That discovery begs the question, “Why were animal bodies stacked up in a freezer when the Guilford shelter had its own crematorium?” Here’s where the story gets a bit murky and more disgusting, if that is even possible. According to my source, Williams, whose base salary exceeded $90,000, was also eligible for a bonus if she reduced the number of euthanizations at the shelter. The bonus was presumably offered in order to facilitate more adoptions. But in order to euthanize less dogs at the Guilford shelter, Williams was allegedly sending animals down to Davidson to be cremated, then piling others up in her own freezer. If true, that is a hell of a way to earn a bonus. But bonus not, dogs who either came to the shelter abused, or were neglected while there, needed to be cared for, or else put out of their misery. In many cases, it seems, Ms. Williams did neither, causing animals to endure untold suffering.
Speaking of bonuses and money, Williams hired a number of her own family members to work at the shelter, where the total employee salaries exceeded $900,000. That in addition to Williams’ base pay, accounted for over half of all public funds contributed by Guilford County. One could conclude that family members don’t rat out other family members, especially when big money is involved, so perhaps that’s another reason why the D.A. was reluctant to prosecute. But common sense dictates that Williams and her staff should be prosecuted because they were the only ones who had access to the dogs being abused and neglected. If a man in good condition walked into a store that had ten employees and no other customers, then he exited five minutes later beaten and bloodied, the police would charge all ten employees with assault if none of them ratted out the attacker. Same should apply with abuse and cruelty at an animal shelter. The dogs didn’t abuse and neglect themselves, so the D.A. should have charged the entire shelter staff as accessories to felony animal cruelty.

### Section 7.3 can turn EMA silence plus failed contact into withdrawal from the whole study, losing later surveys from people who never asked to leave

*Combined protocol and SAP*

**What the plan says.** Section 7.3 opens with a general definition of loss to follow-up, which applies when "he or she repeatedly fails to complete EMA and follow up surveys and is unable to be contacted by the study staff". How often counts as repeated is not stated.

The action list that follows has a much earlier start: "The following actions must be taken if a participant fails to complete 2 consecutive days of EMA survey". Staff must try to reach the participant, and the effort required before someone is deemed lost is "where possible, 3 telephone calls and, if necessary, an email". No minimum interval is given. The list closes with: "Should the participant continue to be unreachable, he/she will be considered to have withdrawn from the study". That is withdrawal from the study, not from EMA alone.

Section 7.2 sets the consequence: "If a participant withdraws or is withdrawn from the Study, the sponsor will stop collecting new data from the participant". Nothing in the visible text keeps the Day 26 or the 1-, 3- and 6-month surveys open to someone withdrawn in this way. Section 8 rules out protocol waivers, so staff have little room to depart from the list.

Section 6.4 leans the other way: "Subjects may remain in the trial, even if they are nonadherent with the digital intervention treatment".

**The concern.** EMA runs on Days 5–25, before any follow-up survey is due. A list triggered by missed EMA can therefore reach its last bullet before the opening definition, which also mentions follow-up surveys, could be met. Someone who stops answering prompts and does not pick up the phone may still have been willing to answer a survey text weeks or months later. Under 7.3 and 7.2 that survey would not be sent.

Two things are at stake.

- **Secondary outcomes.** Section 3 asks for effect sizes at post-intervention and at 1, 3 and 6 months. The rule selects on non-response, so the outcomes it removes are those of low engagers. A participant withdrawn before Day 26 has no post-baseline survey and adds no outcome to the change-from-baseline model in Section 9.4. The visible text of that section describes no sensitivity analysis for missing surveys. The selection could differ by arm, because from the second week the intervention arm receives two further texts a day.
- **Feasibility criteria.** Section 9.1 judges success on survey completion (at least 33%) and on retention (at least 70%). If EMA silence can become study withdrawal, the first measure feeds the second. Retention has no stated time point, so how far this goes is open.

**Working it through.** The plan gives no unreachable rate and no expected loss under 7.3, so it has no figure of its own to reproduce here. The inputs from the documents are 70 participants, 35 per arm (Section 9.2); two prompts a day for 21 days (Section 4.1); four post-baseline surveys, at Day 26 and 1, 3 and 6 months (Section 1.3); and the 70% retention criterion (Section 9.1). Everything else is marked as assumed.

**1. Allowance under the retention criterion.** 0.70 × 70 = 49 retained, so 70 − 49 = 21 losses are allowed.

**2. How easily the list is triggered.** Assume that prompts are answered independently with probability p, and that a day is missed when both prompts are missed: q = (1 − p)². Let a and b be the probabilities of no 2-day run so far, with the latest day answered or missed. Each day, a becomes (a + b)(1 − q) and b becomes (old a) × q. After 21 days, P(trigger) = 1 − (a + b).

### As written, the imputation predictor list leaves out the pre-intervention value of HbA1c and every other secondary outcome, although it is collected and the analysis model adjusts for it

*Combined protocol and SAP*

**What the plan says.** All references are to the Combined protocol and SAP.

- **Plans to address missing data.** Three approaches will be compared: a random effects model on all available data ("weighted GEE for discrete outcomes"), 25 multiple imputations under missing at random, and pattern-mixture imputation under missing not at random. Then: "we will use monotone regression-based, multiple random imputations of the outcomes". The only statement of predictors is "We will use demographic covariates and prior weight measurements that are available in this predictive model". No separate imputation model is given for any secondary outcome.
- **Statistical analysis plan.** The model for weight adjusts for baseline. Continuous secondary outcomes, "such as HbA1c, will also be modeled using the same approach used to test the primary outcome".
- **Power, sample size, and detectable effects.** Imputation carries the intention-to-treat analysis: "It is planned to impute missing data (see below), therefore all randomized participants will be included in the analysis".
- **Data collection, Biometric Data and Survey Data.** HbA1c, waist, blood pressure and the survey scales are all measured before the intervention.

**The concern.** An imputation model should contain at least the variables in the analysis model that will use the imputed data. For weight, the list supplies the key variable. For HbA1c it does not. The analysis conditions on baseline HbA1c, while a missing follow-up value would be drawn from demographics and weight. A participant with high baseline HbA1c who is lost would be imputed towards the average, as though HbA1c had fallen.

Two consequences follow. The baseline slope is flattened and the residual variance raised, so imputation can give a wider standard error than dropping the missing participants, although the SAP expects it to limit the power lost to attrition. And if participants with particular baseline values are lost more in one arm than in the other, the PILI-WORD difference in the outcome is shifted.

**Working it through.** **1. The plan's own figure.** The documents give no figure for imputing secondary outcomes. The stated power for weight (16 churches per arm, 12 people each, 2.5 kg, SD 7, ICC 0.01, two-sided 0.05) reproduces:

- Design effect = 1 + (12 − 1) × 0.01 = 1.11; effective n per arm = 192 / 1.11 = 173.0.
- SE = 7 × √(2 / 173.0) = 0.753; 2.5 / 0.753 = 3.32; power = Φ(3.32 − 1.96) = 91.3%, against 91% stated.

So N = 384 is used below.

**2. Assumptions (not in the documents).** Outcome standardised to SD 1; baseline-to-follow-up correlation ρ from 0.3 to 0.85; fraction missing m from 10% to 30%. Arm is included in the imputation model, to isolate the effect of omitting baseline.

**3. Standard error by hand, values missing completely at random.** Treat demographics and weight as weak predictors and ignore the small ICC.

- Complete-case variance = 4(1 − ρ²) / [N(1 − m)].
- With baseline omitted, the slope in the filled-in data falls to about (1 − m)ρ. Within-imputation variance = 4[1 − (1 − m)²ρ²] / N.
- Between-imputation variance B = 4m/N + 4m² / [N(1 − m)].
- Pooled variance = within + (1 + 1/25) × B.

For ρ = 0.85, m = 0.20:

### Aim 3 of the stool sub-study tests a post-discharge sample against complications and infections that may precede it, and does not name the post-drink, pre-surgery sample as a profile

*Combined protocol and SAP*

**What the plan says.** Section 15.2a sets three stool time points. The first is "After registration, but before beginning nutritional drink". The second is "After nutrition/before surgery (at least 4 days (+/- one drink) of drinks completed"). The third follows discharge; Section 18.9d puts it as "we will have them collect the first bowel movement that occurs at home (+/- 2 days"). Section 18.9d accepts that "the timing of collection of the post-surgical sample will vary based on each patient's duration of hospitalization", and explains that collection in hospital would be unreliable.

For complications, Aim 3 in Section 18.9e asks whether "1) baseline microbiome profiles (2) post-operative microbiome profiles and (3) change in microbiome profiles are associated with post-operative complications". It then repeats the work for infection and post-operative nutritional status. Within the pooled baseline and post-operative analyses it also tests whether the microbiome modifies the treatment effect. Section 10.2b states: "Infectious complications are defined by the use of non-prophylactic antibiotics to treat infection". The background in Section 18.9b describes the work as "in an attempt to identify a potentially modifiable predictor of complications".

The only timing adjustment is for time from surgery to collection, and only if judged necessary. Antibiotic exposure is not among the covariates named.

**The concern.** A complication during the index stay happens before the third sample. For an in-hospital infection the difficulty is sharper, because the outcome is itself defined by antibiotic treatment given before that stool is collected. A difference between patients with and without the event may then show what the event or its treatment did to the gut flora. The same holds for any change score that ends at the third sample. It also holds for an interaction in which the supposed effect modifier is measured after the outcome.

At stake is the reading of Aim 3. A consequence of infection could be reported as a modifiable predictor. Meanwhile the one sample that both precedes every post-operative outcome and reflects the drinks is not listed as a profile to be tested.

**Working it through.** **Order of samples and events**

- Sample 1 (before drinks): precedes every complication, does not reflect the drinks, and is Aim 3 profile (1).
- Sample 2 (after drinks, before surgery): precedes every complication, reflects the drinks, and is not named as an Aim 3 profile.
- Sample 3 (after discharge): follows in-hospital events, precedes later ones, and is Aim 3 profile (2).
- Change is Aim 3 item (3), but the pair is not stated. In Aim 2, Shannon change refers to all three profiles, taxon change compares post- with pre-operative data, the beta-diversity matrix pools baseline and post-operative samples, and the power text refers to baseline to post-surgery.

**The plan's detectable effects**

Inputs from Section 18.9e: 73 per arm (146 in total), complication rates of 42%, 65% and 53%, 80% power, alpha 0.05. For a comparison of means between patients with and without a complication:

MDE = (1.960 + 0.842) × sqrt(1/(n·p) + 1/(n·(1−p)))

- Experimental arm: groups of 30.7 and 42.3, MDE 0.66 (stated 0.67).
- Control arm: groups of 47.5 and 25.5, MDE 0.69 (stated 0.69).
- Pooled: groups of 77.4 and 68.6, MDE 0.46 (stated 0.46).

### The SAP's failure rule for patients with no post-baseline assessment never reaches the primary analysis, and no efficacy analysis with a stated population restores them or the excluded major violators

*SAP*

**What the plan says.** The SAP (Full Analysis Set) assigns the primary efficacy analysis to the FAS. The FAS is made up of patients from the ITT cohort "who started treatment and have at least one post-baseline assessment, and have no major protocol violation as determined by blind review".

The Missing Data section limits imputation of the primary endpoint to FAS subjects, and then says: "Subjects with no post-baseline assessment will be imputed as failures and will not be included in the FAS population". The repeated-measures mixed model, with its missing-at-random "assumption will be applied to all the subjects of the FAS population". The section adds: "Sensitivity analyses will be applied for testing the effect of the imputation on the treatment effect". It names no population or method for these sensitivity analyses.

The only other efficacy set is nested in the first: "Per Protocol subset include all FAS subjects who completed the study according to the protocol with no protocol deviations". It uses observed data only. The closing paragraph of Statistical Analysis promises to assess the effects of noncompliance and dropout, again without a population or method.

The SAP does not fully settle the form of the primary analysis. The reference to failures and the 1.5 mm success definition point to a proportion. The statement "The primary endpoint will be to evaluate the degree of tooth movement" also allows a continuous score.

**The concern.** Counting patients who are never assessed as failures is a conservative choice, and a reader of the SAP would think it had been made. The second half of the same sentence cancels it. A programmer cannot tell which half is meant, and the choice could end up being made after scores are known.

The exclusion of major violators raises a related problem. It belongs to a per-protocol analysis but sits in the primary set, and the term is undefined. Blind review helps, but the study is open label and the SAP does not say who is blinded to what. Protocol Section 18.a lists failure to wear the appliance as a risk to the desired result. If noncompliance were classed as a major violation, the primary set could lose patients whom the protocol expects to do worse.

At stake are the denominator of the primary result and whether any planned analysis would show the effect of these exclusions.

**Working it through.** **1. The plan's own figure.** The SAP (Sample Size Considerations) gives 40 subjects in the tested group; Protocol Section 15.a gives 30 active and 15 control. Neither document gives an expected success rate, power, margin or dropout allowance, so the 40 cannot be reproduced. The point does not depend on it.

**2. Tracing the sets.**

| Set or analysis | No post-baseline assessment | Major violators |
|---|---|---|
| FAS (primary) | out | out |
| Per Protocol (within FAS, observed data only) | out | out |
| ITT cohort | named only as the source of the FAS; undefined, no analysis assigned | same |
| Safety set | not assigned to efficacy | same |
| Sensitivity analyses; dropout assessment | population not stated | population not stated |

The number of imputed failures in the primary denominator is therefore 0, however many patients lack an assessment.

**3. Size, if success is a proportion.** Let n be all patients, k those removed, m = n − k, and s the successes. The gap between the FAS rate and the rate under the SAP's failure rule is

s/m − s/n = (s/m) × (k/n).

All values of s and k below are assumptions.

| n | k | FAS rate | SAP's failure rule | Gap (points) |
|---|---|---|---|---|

Yes I know there’s a difference in gathering evidence about abuse of animals versus abuse of a human. Dogs can’t talk, and they can’t tell you who abused them. But dogs also don’t have friends on Boards or family members covering for them. Fortunately Marsha Williams has been charged with several felonies at the Davidson shelter, and late last week, Sheriff Barnes was able to tack on five misdemeanor charges in spite of the Guilford D.A.’s foot dragging. That means Ms. Williams may pay a price yet. But she should be in prison for what she allowed to happen in Guilford, and her entire staff should join her in a cell. Meanwhile the NCDACS has suspended UAC’s license to operate in the State. As for the D.A., he and his assistant should resign for refusal to prosecute a case which involved a public defender and a sitting judge as members of the Board whose shelters were being investigated.
Going forward, Guilford County has the resources to run a clean, caring, and efficient animal shelter, and Guilford Commissioners have an obligation to thoroughly vet anyone who works there, or who operates that facility. As taxpayers, we can never again allow any agency to abuse our trust the way that UAC did. As human beings we must never again allow individuals like Williams to abuse the pets in their care. Animal lives matter. !
JIM LONGWORTH is the host of “Triad Today,” airing on Saturdays at 7:30 a.m. on ABC45 (cable channel 7) and Sundays at 11 a.m. on WMYV (cable channel 15).